By Todd Cohen
WINSTON-SALEM, N.C. — Karen McNeil-Miller, president of the Kate B. Reynolds Charitable Trust in Winston-Salem, has been named president and CEO of the Colorado Health Foundation in Denver, effective September 1.
Allen Smart, vice president of programs at the Reynolds Trust, will serve as interim president, starting September 1, while Wells Fargo, the Trust’s sole trustee, leads the search for a new president.
With $585 million in assets, the Reynolds Trust is one of North Carolina’s largest foundations.
Formed in 1947 through the will of Kate B. Reynolds, the widow of a chairman of R.J. Reynolds Tobacco Co., the foundation focuses one-fourth of its assets on the poor and needy in Forsyth County, and three-fourths on health programs and services throughout North Carolina.
Its poor-and-needy grants total roughly $6 million a year, and its health grants total roughly $20 million a year.
The Colorado Health Foundation, with $2.3 billion in assets, awarded over $112 million in grants and contributions in 2014 to improve health and health care in Colorado.
McNeil-Miller joined the Reynolds Trust as president in January 2005 after working for 16 years at the Center for Creative Leadership in Greensboro, where she served as vice president for corporate resources and, for six years in the 1990s, headed its office in Colorado Springs.
She was raised in Spindale in Rutherford County, the daughter of a carpenter and a weaver in local mills. A former special education teacher and head of The Piedmont School, an independent school in High Point for children with learning differences, McNeill-Miller is the first non-banker, woman and African American to have headed the Reynolds Trust.
Making an impact
During her tenure, she says, the Trust has shifted from “a charity model and investing in activities to a change model and investing in impact.”
While it previously might have funded efforts to increase the number of people enrolled in programs to train them to manage their diabetes, or to treat people who already had a disease, for example, its investments now focus on how many people enrolled in diabetes-management programs actually lower their blood-sugar rating, or on preventing disease rather than treating it.
A key focus of its health investments is “helping people understand how to eat better, the value of exercise, movement, diet, the built environment, walking trails, as opposed to making sure people can get to dialysis treatment or could get their medicine after they already have chronic illness,” she says.
The Trust, which has 14 staff members, nearly double the total when McNeill-Miller joined the foundation, also has undertaken two big initiatives to give people with little or no income greater opportunities, respectively, to improve their health and their learning.
Both efforts aim to produce systemic change through community-based strategies that are designed for individual communities and count on state and national partners and “best practices” from multiple disciplines and sectors, in addition to local partners and those in health and education.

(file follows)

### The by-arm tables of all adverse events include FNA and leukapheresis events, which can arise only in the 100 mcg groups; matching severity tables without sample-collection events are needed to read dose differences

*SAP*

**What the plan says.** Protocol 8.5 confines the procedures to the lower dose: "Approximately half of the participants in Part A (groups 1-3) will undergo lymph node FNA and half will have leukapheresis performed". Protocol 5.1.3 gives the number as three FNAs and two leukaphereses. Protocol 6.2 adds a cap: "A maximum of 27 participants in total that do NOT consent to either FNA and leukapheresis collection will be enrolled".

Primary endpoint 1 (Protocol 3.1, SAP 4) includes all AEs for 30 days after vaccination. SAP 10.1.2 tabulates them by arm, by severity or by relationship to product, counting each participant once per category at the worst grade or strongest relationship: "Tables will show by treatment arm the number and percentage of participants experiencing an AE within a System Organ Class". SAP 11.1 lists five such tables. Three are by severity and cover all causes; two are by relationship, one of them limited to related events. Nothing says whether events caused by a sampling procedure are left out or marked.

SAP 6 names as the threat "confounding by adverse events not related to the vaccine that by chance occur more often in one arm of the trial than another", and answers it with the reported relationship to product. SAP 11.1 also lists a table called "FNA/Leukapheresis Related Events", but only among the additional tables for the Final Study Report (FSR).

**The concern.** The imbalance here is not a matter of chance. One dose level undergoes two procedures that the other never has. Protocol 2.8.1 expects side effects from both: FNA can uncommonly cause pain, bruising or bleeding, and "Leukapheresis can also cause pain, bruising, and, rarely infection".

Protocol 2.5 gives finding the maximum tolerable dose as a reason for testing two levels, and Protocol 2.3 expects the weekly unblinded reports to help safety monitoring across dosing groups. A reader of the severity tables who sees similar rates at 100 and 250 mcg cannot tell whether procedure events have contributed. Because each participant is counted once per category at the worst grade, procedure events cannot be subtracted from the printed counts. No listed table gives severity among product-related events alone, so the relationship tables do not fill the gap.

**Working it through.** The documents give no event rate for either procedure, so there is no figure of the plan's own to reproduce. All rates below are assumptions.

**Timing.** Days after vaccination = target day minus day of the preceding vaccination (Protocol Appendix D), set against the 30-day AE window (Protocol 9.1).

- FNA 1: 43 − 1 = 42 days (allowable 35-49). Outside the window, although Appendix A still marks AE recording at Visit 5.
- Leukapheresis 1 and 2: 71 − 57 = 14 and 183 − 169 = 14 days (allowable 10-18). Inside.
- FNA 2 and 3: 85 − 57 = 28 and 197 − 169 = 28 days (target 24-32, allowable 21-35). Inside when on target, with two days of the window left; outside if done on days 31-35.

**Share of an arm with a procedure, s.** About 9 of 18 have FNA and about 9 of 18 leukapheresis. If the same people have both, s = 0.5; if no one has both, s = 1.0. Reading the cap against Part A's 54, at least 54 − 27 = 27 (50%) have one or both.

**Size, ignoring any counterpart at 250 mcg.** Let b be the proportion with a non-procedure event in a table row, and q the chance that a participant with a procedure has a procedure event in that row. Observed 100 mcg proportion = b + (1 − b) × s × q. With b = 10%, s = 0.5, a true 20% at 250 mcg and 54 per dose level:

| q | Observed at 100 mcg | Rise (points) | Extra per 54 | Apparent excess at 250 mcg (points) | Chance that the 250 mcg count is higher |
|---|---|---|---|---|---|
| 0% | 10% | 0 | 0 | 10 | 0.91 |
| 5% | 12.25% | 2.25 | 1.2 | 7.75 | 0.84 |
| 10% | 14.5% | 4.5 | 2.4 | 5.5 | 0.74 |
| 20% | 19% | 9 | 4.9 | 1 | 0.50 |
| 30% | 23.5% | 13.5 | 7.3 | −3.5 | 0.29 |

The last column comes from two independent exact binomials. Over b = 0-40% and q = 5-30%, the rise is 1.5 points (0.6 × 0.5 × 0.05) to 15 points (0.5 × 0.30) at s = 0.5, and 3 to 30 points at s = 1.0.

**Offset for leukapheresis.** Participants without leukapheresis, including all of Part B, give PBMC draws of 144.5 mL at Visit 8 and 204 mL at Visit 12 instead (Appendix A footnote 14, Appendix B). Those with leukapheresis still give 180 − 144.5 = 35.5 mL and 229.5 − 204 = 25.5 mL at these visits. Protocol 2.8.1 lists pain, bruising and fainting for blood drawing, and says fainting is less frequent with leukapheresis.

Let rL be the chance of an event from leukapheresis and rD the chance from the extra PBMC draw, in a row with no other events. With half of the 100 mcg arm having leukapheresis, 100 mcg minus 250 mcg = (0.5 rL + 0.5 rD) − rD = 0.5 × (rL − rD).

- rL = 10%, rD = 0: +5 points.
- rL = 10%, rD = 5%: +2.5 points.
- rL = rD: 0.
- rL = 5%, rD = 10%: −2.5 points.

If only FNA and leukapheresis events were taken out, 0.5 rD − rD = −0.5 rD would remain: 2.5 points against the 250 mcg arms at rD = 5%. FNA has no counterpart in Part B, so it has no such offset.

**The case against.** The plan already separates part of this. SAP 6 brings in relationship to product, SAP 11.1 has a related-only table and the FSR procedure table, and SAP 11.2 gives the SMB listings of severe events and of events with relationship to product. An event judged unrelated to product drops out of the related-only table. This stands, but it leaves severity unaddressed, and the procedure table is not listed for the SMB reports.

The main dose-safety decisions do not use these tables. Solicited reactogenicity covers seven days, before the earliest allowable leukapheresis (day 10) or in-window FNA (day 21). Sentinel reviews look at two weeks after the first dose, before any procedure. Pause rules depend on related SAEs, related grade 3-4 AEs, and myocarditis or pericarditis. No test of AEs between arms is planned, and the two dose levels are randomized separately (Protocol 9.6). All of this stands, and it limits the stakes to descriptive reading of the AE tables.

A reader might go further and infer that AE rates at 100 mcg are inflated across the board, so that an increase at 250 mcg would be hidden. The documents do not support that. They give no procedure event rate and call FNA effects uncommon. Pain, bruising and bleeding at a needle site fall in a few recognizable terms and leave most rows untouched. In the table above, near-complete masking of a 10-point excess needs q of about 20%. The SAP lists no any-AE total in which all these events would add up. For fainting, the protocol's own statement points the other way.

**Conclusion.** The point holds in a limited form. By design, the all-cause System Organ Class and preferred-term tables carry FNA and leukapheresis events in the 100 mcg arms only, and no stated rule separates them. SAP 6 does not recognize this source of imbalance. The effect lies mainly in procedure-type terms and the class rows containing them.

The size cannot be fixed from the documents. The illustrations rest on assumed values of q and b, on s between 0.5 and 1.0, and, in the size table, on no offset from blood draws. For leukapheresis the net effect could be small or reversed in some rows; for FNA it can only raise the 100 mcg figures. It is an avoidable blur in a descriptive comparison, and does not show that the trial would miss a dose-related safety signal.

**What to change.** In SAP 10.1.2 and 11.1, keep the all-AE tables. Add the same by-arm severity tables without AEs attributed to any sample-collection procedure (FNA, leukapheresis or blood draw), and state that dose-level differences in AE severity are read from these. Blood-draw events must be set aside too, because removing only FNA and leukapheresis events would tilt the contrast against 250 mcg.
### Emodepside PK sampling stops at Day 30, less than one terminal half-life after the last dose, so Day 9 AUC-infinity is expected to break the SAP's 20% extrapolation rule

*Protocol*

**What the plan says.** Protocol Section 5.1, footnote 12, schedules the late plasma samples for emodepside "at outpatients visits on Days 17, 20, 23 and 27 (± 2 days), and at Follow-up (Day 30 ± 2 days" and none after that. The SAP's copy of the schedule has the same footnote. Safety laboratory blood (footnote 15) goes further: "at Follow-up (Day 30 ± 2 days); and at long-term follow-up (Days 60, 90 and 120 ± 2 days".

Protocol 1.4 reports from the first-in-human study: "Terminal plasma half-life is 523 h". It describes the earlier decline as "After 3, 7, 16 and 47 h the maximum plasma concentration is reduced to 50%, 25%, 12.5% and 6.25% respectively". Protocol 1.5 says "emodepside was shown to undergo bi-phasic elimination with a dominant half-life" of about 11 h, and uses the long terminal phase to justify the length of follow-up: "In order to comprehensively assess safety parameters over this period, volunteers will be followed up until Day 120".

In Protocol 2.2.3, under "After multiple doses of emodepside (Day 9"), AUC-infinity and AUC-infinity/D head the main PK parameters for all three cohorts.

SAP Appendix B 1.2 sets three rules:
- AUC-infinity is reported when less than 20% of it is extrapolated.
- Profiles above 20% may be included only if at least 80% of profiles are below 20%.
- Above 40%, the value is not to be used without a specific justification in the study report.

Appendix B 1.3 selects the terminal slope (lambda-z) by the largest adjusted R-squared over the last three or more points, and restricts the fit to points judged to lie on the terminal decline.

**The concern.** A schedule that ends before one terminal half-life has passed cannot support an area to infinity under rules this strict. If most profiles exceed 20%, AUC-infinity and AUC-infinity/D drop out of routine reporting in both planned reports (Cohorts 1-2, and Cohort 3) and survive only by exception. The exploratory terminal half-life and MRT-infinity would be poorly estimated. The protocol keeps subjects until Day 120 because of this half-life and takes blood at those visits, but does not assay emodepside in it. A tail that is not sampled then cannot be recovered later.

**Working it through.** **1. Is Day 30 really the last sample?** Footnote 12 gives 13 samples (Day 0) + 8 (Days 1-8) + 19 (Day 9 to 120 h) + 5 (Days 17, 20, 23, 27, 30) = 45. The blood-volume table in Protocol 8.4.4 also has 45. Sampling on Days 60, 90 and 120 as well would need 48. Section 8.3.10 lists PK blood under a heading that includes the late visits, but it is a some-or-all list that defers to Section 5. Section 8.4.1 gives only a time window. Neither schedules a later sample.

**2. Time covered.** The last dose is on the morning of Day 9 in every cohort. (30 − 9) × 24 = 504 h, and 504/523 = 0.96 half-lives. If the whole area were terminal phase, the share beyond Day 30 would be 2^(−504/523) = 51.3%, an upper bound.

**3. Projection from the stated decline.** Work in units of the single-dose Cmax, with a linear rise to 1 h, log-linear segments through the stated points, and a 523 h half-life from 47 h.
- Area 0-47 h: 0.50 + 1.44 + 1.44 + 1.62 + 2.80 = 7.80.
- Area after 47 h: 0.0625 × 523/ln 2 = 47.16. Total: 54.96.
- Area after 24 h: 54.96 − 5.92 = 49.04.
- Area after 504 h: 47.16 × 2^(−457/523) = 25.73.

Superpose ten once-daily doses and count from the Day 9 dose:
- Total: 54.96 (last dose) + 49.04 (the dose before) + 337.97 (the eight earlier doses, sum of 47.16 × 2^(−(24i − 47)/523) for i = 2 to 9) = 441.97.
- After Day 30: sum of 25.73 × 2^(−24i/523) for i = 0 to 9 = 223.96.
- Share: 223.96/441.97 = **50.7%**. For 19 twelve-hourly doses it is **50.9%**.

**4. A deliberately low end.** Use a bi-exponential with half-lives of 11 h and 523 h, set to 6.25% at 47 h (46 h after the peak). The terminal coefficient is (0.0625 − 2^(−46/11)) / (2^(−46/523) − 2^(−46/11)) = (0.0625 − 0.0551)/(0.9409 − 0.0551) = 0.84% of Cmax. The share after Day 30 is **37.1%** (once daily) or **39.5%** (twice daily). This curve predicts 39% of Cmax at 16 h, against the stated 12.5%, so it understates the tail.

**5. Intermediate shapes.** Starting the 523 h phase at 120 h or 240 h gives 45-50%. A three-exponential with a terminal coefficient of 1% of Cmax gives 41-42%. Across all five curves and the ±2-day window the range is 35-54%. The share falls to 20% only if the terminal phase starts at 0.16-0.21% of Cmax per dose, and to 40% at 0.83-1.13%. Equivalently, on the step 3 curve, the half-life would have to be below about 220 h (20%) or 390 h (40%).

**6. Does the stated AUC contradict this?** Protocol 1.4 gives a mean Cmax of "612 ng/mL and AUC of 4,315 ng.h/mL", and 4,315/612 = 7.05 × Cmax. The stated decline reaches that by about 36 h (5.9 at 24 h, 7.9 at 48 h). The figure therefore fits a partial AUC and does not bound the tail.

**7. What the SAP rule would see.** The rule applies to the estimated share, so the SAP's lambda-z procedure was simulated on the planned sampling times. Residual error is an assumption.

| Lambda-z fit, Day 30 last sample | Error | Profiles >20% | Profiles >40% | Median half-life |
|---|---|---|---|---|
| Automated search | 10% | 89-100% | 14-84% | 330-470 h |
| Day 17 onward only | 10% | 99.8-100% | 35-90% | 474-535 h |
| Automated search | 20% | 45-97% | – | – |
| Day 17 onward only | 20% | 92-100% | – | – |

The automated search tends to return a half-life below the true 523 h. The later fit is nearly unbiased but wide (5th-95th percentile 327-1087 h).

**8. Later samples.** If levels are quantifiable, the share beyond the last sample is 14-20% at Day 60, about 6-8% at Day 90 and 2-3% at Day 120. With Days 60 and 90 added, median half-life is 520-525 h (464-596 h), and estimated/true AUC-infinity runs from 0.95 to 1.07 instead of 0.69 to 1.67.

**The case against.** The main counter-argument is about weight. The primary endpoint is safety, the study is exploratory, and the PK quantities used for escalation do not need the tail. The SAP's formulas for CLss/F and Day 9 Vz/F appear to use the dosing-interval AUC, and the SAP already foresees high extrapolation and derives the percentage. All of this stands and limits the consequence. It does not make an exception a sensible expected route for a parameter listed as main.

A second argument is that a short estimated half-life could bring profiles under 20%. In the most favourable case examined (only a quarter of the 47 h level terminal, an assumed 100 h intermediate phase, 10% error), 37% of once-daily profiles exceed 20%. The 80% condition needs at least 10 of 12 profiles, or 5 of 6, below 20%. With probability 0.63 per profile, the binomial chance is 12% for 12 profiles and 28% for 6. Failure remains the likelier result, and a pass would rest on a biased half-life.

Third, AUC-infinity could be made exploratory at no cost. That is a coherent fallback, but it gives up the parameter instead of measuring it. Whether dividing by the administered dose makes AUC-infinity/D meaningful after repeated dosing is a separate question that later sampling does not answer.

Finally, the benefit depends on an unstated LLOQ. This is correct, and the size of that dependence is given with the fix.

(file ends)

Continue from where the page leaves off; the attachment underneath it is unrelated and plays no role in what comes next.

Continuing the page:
The Trust’s Health Care Division is investing $100 million to $150 million, or roughly $10 million a year, to improve health in 10 to 15 of the state’s most economically-distressed and health-distressed counties.
And its Poor and Needy Division is investing $30 million to $45 million, or roughly $3 million a year, to make sure every child in a family with financial need is ready for kindergarten and school, and meets every developmental milestone by the end of kindergarten.
That spending, which will grow over time as the Trust’s assets grow through income on investments, McNeil-Miller says, represents roughly half the funds each of the two divisions makes in grants each year.
The big challenges for the Trust, she says, will be “to sustain those efforts, learn as we go, and make appropriate mid-course corrections, and really be able to evaluate our results and tell that story, not only for our own organization, but also for the benefit of communities, legislators and other funders.”
During McNeil-Miller’s tenure, the Trust also:
* Expanded Federally Qualified Health Clinics throughout the state to ensure financially disadvantaged residents, especially in rural areas, had access to quality health care.
* Enlisted local funders after computer problems blocked access to food assistance for hundreds of local families, an effort that led to a new coalition of local food funders to look at more effective ways to provide food to families in need.
* Established an effort during the economic downturn to provide basic operating funds to community organizations with small budgets in Forsyth County.
* Invested in major capital improvements in Forsyth County at Family Services, Samaritan Industries and Winston-Salem State University, and across the state at rural playgrounds, schools and community centers.
‘Vision and leadership’
“Karen’s outstanding vision and leadership are shaping how, why and where the Trust invests for years to come,” Sandra Shell, senior vice president and chief operating officer for philanthropic services at Wells Fargo, says in a statement.
“Karen joined the Trust at a time that its work needed focus and creative thinking, and Karen delivered,” Shell says. “Thanks to her leadership, the Trust is making smarter, more thoughtful investments in communities with an eye on long-term impact.”